Pharmacobiological t...

Pharmacobiological treatments for ASD


Autism spectrum disorders (ASD) in young children and adults are characterized by problems in socialization, communication, emotion processing, and stereotyped/repetitive behaviors, along with sensory processing dysfunction, speech and language impediments, seizures, gastrointestinal issues, irritability, aggression, hyperactivity, and sleep disorders [1, 2]. Numerous underlying causes for ASD have been indicated such as genetic mutations, neurotoxicity and inflammation, impaired immune response, dysbiosis, nutrient imbalance, and oxidative stress [2].

Several treatment strategies have been undertaken in patients with ASD including behavioral and physiological interventions. Here, we review some of the physiology- and pharmacology-based interventions for ASD along with recent-advances in ASD treatment and their effectiveness in treating ASD. These include selective serotonin receptor-uptake inhibitors (SSRIs), antidepressants, antipsychotic drugs, stimulants, dietary supplements, herbal medications, special diets, hyperbaric oxygen therapy, stem cell therapy, and transcranial magnetic stimulation. Very limited data are currently available regarding the long-term effectiveness and side-effects of these existing treatments for ASD. So far, no medication has shown a consistent positive effect on patients with ASD.


Selective serotonin-uptake inhibitors (SSRIs) and Tricyclic antidepressants

Serotonin (5-hydroxytryptamine) is a neurotransmitter derived from tryptophan, and mainly sourced from the raphe nuclei in the brain. The serotonergic system plays an important role in attention, arousal, and feeding. Studies have shown that children with autism have elevated levels of blood serotonin [3].

SSRIs used in the treatment of ASD in various randomized controlled trials (RCTs) include fluoxetine, fluvoxamine, fenfluramine, and citalopram. SSRIs block the re-uptake of serotonin at the synapse, thus increasing the availability of serotonin and the activation of serotonin receptors [4]. In children and adults, SSRIs have shown limited positive outcome, although all the studies have been with small sample sizes, with potential risk of bias. In addition, SSRIs such as olanzapine, and fluvoxamine, have been shown to have undesirable side effects including irritability and weight gain [5, 6]. On the other hand, prenatal exposure to SSRIs have been linked to ASD risk in epidemiological studies [7, 8]. However, two very recent studies have concluded that there is no significant relationship between prenatal exposure to SSRIs and ASD risk and suggest that the previously observed association may be due to other factors [9, 10].

Tricyclic antidepressants (TCAs) have the same effect as SSRIs in increasing the serotonin levels. A short-term treatment of tianeptine showed a modest effect on irritability in 12 children with ASD [11]. Low-dose amitriptyline has also shown promise in youth with ASD for hyperactivity and impulsivity [12]. However, no large randomized clinical trials have been conducted till date with TCAs for treatment of ASD.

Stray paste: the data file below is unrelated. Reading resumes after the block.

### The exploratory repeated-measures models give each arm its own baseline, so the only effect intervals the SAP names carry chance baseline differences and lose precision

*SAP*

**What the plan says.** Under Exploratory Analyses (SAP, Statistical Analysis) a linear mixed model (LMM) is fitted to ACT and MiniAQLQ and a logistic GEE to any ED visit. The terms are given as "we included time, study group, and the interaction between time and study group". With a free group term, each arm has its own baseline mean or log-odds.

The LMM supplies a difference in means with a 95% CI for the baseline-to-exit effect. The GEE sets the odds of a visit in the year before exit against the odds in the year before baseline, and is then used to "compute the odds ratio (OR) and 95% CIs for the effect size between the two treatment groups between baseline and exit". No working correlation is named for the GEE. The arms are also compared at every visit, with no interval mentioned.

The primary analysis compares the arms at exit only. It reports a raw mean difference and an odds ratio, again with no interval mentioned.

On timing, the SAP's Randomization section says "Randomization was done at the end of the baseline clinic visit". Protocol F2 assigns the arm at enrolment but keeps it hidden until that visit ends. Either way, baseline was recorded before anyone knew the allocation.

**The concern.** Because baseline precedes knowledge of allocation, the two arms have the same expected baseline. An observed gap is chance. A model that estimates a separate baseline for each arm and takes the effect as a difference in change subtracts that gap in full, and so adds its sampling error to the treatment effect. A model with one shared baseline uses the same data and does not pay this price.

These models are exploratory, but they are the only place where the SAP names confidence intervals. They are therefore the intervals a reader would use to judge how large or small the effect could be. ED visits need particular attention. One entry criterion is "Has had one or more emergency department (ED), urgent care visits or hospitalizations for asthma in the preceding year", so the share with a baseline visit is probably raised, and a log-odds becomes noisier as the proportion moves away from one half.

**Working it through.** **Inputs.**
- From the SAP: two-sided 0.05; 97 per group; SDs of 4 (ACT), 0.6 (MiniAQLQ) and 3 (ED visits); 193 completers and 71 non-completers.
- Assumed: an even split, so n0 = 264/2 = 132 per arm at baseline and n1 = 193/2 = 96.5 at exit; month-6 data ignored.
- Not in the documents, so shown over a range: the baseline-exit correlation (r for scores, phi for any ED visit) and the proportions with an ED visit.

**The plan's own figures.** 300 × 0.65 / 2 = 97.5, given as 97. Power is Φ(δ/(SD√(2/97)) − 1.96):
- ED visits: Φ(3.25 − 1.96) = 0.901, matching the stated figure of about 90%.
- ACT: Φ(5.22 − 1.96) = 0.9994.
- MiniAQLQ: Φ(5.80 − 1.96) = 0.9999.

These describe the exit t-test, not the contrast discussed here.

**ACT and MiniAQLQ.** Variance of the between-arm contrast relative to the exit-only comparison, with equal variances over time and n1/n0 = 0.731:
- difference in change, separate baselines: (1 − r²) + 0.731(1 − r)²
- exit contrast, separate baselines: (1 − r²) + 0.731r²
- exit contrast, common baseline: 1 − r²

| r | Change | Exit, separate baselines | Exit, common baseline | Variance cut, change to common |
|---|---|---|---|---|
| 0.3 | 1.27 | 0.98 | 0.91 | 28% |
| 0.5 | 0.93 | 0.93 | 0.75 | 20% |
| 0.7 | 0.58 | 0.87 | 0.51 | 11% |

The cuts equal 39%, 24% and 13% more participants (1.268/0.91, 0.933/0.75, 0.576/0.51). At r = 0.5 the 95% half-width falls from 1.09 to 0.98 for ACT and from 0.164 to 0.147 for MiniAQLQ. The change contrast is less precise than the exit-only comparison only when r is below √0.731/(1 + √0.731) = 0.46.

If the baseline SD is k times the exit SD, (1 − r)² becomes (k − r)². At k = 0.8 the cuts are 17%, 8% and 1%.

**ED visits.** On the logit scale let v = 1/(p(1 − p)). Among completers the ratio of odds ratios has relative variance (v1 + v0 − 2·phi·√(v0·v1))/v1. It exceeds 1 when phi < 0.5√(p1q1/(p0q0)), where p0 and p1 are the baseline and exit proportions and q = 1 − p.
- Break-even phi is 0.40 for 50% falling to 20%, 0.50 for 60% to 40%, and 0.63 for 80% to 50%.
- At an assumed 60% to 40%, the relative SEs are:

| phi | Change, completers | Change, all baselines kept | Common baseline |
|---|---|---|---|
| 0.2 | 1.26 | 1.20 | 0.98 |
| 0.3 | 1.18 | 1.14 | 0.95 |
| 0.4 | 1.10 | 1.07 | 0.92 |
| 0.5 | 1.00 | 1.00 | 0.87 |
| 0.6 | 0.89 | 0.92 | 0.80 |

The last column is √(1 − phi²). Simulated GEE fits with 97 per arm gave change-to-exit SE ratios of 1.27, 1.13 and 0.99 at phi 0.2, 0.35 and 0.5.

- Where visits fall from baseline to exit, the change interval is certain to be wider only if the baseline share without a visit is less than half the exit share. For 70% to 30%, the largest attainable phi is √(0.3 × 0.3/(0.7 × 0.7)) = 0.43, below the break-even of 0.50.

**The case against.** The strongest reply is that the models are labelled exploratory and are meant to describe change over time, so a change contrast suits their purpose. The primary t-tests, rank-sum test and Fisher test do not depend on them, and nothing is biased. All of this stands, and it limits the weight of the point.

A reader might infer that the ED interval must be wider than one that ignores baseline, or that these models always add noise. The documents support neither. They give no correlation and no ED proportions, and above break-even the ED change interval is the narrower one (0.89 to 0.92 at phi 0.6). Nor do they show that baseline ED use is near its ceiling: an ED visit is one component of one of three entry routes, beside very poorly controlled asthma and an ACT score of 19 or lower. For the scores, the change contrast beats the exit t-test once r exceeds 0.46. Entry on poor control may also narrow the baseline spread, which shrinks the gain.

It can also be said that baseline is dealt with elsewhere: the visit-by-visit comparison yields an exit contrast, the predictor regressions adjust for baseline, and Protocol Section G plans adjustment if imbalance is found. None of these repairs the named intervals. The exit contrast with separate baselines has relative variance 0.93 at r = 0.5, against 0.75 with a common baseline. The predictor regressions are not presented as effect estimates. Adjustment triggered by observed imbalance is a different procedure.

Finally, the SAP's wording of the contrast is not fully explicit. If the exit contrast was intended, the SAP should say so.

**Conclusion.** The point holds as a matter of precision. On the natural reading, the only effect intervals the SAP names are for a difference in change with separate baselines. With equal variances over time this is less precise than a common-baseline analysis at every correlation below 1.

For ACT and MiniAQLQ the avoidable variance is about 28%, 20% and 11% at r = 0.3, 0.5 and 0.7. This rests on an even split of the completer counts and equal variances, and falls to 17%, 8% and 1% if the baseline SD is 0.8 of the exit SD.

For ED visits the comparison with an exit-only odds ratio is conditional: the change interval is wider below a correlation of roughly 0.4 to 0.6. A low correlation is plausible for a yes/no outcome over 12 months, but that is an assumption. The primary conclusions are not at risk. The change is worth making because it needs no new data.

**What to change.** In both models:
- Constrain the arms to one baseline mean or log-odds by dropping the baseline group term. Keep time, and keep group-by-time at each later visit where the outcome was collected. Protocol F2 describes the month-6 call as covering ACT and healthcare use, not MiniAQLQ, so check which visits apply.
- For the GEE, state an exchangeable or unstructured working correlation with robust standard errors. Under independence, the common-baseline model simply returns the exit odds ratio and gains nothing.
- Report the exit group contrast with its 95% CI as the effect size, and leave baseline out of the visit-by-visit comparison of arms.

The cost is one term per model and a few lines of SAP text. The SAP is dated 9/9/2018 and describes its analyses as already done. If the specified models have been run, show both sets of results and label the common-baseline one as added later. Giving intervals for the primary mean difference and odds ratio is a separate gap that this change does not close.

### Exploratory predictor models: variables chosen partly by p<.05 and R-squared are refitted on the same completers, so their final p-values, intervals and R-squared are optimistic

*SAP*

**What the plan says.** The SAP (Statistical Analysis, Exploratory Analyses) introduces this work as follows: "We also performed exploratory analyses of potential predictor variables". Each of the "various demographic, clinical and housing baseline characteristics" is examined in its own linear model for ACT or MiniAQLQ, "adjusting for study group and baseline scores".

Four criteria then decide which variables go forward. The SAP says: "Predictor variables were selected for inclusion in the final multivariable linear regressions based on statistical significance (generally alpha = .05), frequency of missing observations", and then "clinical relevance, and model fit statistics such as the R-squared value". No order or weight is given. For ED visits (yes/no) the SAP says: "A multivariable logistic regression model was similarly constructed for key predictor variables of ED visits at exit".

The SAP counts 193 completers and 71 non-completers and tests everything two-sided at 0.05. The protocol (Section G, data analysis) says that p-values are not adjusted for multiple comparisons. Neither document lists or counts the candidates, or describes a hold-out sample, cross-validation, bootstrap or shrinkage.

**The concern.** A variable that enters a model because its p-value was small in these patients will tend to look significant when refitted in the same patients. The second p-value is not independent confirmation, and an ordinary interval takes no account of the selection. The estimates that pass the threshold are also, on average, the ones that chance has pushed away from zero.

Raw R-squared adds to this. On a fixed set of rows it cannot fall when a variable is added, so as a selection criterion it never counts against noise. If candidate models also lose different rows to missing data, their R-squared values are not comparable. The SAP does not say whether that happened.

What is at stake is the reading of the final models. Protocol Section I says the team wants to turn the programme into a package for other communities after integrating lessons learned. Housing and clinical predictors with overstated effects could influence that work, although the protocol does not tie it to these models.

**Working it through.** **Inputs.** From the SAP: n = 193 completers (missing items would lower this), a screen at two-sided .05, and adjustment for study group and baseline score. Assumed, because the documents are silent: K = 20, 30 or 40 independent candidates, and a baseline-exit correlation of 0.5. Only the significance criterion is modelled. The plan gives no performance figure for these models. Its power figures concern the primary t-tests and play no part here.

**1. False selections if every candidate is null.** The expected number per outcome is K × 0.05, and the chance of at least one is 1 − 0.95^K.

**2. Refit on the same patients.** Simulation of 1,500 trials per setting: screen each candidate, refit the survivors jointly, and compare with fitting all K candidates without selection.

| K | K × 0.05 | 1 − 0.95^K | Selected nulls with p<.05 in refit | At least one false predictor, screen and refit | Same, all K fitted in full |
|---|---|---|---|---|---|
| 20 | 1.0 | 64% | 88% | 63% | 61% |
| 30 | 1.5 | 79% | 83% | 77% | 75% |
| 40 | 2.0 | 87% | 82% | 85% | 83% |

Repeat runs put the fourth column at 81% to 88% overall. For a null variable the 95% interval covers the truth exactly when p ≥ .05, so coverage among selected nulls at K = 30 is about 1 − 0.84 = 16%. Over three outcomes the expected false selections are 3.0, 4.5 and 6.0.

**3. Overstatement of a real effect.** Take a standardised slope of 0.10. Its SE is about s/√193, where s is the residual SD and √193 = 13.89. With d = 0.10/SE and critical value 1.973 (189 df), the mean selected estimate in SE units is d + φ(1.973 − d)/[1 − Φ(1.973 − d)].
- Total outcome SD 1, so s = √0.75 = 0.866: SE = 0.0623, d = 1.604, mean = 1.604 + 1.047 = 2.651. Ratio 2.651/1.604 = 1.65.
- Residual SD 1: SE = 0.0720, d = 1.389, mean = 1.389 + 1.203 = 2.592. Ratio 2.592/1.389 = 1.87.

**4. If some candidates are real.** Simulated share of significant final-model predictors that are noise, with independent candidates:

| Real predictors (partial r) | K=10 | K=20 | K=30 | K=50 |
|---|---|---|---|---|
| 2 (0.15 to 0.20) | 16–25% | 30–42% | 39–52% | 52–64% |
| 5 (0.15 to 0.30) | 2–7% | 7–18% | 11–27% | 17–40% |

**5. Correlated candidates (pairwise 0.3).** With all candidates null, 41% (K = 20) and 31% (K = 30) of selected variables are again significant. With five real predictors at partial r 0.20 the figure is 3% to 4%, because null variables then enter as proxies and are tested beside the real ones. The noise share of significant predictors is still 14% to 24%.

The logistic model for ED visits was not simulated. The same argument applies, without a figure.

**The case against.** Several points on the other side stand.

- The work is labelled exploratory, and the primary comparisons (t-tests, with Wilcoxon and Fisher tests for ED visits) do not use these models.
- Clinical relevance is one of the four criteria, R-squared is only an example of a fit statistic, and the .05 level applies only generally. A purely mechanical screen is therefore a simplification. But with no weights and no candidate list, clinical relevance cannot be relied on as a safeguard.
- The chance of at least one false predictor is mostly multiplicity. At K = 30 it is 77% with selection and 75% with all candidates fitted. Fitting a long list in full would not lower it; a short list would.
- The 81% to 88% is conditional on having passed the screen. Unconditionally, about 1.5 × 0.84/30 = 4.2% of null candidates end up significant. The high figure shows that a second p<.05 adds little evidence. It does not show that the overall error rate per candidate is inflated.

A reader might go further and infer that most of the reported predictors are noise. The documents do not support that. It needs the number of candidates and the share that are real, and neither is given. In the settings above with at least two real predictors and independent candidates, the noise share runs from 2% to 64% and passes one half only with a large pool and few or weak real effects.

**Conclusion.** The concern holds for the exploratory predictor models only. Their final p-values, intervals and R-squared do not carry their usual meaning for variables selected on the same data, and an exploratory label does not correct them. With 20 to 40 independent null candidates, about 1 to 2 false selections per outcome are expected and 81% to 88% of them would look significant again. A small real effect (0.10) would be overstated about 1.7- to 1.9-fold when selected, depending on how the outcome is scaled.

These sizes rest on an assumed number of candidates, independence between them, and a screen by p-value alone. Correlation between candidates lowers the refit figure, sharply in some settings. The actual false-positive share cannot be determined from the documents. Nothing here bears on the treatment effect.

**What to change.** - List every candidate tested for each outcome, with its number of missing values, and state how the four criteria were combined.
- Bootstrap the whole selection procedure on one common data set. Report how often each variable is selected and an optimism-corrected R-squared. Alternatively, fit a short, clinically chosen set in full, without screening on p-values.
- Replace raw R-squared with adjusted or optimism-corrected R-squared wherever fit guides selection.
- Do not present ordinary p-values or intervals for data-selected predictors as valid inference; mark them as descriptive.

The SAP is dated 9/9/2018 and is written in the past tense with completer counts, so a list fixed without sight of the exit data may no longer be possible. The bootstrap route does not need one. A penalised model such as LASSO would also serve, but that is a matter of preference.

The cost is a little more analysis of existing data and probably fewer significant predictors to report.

Old antipsychotics or neuroleptics are D2 dopamine receptor antagonists, although they are also effective against acetylcholine receptors, serotonin receptors, and adrenergic receptors. The old antipsychotics are less preferable due to their tight, long-lasting binding with the receptors. On the other hand, the second generation or atypical antipsychotics such as risperidone and aripiprazole, dissociate more rapidly from the receptors due to hit-and-run binding properties. Risperidone and aripiprazole have shown positive effects in several different clinical trials especially for ASD-related irritability [13, 14]. However, the major drawback of atypical antipsychotics are side effects such as weight gain, metabolic changes, sleep disturbances, higher risk of sedation and tremor, drooling, increased appetite, fatigue, dizziness, and withdrawal dyskinesias. Another atypical antipsychotic drug, clozapine, has been shown to be effective against hyperactivity and aggression in children with ASD [15].   

Stimulants and Non-stimulants

Stimulants such as methylphenidate are shown to improve the hyperactivity-impulsive symptoms in children with ASD. However, some studies have shown severe adverse effects with methylphenidate including social withdrawal, irritability, insomnia, and anorexia in children with ASD [16].   

Among non-stimulants, atomoxetine has been commonly used for treating the hyperactivity-attention deficit symptoms of ASD. In a recent double-blind placebo-controlled trial in children with ASD, the atomoxetine group showed an improvement in hyperactivity symptoms, with side effects of only fatigue and reduced appetite [17].


Based on the Pauling theory that suggests that deficiencies of vitamins and minerals may lead to mental disorders, many doctors have recommended the use of supplements in children with ASD, including omega-3-fatty acids, various vitamins, magnesium, iron, zinc and copper. In ASD studies, although omega-3-fatty acid supplementation had no significant beneficial effects in adult patients [18], another study on children have shown significant improvements in social and communication responses [19]. Among vitamins, vitamin B6 and magnesium [20], and vitamin D [21], have shown beneficial effects in few studies. Minerals such as magnesium [20], iron [22], and zinc [23], have also been recommended for nutritional therapies in ASD. However, large-scale high-quality randomized-controlled studies are required to conclusively determine if nutritional supplements are an effective therapeutic approach for ASD.

Special diets